Subsequent to creating the password, the password is validated, STEP 208. In one example, this validation includes comparing the password to a list of passwords. If the password is authentic, INQUIRY 209, then the transaction is processed, STEP 210, and the logic is exited, STEP 211. However, if the password is not authentic, then, in one example, a message is sent to the user, STEP 212, and processing continues with INQUIRY 202. In this case, if the user does not want to continue by selecting a new image, processing is exited, STEP 211.
In the above logic, a stored image at the client is accessed for the password. One embodiment of creating this image is described with reference to
Thereafter, the variation is logged, STEP 303. For instance, the pixel locations and pixel values of the changed pixels, and the master image name are logged. The new image is then forwarded to the user for storage and inclusion in the communication (e.g., transaction), STEP 304. This concludes processing, STEP 305.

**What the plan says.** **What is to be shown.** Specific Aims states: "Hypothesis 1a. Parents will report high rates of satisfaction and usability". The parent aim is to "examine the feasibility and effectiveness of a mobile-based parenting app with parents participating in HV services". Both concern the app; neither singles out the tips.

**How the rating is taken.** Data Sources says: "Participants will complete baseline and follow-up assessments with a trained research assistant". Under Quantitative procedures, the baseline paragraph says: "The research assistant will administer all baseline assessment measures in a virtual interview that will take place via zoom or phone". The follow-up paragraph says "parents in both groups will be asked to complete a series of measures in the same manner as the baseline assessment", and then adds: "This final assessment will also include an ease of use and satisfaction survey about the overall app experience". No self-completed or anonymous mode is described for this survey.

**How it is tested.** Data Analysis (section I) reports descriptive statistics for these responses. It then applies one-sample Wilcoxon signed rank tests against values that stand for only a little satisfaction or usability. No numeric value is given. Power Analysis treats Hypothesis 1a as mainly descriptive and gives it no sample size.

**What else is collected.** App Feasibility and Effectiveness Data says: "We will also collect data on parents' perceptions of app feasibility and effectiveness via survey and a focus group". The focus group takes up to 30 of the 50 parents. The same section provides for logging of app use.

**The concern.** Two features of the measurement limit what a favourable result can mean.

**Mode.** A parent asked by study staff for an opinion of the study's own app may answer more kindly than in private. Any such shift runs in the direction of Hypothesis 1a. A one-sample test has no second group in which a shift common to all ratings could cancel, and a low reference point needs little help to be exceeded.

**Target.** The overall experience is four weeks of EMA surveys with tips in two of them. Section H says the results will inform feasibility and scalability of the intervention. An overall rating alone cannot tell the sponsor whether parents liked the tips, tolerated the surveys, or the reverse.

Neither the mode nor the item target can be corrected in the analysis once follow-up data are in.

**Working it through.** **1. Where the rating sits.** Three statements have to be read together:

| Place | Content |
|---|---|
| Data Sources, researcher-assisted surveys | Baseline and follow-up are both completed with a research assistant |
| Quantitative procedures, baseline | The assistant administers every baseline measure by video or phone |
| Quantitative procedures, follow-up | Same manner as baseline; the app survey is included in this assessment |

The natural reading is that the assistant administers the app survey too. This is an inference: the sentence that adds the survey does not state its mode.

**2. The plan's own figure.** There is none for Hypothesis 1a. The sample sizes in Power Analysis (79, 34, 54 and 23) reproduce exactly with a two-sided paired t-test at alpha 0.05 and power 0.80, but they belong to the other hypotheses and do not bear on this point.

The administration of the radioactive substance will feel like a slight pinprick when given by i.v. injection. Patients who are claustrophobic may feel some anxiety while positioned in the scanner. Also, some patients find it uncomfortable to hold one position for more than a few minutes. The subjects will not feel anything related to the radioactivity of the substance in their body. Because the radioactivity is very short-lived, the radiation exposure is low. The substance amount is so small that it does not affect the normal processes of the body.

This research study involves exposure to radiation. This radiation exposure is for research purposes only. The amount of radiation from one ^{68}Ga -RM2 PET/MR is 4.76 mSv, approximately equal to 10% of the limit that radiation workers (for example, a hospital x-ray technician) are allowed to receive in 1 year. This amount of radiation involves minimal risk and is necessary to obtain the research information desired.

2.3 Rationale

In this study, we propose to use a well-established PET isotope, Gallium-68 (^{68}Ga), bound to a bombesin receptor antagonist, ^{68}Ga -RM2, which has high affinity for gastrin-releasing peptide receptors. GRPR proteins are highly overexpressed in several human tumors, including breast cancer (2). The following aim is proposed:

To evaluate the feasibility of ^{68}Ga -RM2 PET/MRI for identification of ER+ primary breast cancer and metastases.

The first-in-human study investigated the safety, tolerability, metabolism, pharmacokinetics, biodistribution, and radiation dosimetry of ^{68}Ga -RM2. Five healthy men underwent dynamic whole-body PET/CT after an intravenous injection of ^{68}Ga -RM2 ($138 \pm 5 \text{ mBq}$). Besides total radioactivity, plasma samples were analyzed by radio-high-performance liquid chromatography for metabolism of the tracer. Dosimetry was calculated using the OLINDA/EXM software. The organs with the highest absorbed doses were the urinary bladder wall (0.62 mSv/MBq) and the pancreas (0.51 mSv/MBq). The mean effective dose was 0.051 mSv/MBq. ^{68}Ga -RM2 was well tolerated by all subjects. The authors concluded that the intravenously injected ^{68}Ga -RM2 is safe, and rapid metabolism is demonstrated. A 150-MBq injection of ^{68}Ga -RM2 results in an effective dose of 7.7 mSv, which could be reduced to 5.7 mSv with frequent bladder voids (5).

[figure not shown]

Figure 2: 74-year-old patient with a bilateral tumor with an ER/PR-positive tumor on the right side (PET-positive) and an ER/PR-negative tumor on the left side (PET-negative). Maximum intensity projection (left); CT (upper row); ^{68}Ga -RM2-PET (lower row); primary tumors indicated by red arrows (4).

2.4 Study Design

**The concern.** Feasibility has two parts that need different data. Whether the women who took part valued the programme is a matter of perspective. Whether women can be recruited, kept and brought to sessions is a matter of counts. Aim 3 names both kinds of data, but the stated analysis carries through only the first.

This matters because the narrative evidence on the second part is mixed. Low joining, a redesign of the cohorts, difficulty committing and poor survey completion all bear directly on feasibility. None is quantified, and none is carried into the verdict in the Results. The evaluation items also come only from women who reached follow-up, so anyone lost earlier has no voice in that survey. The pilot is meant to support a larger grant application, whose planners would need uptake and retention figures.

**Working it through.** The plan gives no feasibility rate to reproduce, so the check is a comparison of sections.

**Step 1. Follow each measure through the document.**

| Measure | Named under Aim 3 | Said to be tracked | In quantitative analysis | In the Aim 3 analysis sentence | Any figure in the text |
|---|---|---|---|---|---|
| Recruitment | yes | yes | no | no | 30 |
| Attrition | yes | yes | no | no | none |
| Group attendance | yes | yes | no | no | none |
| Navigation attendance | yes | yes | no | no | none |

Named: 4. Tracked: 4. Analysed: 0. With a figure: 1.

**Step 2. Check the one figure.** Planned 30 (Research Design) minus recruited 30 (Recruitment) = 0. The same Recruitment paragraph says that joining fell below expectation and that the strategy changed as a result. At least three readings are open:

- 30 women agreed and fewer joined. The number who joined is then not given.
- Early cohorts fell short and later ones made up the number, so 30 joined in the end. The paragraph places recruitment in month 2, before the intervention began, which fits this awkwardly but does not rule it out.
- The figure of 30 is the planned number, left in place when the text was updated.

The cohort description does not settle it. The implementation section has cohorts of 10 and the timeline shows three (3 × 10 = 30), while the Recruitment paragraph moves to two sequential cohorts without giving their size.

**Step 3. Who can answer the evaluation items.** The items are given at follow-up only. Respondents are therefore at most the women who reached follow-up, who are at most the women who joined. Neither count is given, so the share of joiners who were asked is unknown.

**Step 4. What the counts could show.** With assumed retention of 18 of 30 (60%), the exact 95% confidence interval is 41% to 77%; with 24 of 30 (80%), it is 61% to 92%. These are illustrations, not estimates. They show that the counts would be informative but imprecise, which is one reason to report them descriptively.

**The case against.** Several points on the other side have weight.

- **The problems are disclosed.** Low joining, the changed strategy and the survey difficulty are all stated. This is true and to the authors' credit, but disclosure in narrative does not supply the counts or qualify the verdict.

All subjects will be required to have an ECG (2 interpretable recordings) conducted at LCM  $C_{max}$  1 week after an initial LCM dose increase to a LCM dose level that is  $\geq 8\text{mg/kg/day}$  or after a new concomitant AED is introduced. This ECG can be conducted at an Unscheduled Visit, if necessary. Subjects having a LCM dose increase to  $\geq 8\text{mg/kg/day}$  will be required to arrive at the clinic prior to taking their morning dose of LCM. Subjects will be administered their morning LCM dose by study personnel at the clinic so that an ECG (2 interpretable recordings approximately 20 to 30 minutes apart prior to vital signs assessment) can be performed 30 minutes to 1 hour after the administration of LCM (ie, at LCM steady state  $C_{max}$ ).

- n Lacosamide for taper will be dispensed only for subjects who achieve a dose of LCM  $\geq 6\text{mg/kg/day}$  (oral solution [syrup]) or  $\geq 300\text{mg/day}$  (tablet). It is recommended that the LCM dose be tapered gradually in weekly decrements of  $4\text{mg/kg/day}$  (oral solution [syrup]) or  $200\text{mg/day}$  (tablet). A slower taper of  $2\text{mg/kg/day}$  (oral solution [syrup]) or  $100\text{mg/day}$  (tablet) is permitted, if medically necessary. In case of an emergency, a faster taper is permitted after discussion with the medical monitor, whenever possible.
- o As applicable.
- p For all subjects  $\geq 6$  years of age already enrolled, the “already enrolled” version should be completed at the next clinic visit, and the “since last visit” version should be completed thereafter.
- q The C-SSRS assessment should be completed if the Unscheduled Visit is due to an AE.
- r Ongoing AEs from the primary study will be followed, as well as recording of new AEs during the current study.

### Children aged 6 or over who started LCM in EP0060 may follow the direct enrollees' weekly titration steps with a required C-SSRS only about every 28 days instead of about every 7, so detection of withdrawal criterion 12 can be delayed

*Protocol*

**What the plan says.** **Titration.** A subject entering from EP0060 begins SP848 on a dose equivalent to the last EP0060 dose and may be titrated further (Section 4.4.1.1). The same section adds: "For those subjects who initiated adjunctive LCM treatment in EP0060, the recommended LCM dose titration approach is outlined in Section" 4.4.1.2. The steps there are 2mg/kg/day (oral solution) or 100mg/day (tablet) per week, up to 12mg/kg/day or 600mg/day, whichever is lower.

Described in detail above is a capability in which authentication is accomplished by comparing a master image file, such as a master JPG file, stored on a server of a secure transaction service provider, with a very similar image issued to a registered client of the secure transaction service provider. The client image file appears to be very similar to the master image file, with the difference of the values of a selected number of pixels within the images. The different byte values of the pixel cells are known to the secure system. When account authorization is required or desired, the client image is presented and transmitted to the secure server, where the bit-wise differences are analyzed. If the correct image is sent to the secure server, which has the exact pixel differences corresponding to the known differences when the account was registered, then the secure transaction can take place. This authentication capability does not require typing in a text password that can be intercepted by a key logger, nor does it require selecting a sequence of graphical elements which can be acquired by eavesdropping or capturing screen shots. Rather, this form of authentication depends on the presence of known precise subtle differences and pixel information between two otherwise very similar image files. Transmitting a stored image file with differences in pixel information removes the need to remember a text password or particular sequence of image selections as a means to obtain authentication.